Electric bicycles may be taken off the road (Malaysia)

ref: http://thestar.com.my/news/story.asp?file=%2F2011%2F3%2F10%2Fnation%2F8214628&sec=nation

Dear Lester,

Thank you for your fine article. Can you suggest how I might get in touch with Minister Datuk Seri Kong Ch to give to him an alternative reading of how this matter can better be resolved? It is a well known set of issues, and based on what has been learned in recent years and practices at the leading edge we really do know how to handle this from a policy perceptive.

The key is not to push the electric bikes off the road, but rather to reduce their top speed to 12 miles per hour (= 18 kph). Now at that speed they can move in the traffic stream with normal bicycles, but of course not with car traffic. Other than in areas in which the speed limit for ALL traffic has been set at less or close to this speed level. It is a matter of speed hierarchies and separation of speeds, which are important for traffic safety.

Environmental advantages of electric vehicles? Yes, for local environment and local pollution. Less certain from a global warming perspective.

We would like to help the minister take a wise decision here, so if you can somehow put us in touch that might be in the public interest.

Of if you prefer I could help you with an article on this.

Kind regards, and perhaps you will want to check out World Streets from time to time. You may find some good materials for articles in our pages. And if you have any questions, you now know where to turn.

With all good wishes,


Eric Britton

Managing Director and Editor


4 thoughts on “Electric bicycles may be taken off the road (Malaysia)

  1. These are pedelecs (electric-assist bicycles) or electric scooters or mopeds? Anyway, how did you arrive at the “18” figure? In the EU it seems like pedelecs will only be able to have assisted power to 25kph.

  2. Good points. No. They are e scooters, and can go up to (and beyond) 40 kph. Makes them lovely targets for cars since they ride with them. The EU pedelec target (not yet instituted) of 25 kph is good. But if you bicycle a lot in more dense situations,. you will note that the manageable, safe limit of the traffic stream is closer to 20, or even a bit under. Bear in mind that you have people of different ages and condition s who are cycling, so a little slower is much better than a little faster. My point here is that I would like the government to look at this from a more positive perspective. That said the technical problems of putting governors on any e-scooter that wishes to stay on the road under these circumstances are real. And enforcement must be there or it’s only just more meaningless noise.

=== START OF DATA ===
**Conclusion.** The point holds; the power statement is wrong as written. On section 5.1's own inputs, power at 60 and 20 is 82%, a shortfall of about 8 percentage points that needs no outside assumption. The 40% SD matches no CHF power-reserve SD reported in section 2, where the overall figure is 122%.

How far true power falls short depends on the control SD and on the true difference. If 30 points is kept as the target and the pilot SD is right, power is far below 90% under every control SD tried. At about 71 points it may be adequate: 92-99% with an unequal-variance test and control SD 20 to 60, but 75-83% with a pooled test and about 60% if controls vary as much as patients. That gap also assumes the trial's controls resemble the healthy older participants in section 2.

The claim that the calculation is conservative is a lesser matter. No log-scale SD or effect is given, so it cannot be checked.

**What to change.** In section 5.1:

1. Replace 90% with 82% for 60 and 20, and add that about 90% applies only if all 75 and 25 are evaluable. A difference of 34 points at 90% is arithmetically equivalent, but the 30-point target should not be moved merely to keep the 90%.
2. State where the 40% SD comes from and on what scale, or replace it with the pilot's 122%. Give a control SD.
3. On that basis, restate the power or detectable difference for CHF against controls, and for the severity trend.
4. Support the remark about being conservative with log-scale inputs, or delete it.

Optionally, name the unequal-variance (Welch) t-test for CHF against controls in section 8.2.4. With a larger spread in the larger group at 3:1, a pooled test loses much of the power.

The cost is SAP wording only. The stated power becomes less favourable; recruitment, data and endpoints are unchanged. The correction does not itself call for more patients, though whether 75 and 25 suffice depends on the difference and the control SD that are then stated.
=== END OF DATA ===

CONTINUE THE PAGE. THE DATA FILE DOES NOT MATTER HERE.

3. If people can only go 18 on these they will use a car instead, or just hack the motor or controller, and also a bike can easily be propelled over 20 or 25, and it is actually dangerous if a vehicle is limited so concretely.

    I agree about 18 or thereabouts being a fine speed, but removing electric scooters before you get rid of cars etc. makes little sense. Are you sure we are discussing e-scooters? If so, require helmets, insurance, licensing etc and so on.

  4. You ar emaking two points here. One at a time:

    What we want when it comes to sharing pbulic space with bikes and pedelecs, is that the latter can move safely in the trafrfic stream at the safe rate (which is somewhere around 18 kph plus or minus what the epxerts will tell us). ANd if the rider wishes to go fastere, well all they have to do is peddle faster. No problem.

    Removing e scooters before we remove cars? This is a complex policy issue which requires more than the causal exchange we are having here. The minister’s problm at this point is the escooter and he feels he needs to do something about it. So our job is to help him exactly in this as best we can. ANd the day he wants to talk about getting rid of cars (and we will never “remove” them from the city, but we can reduce and rationalise them), we can help there too. But let’s take these problems one at a time.


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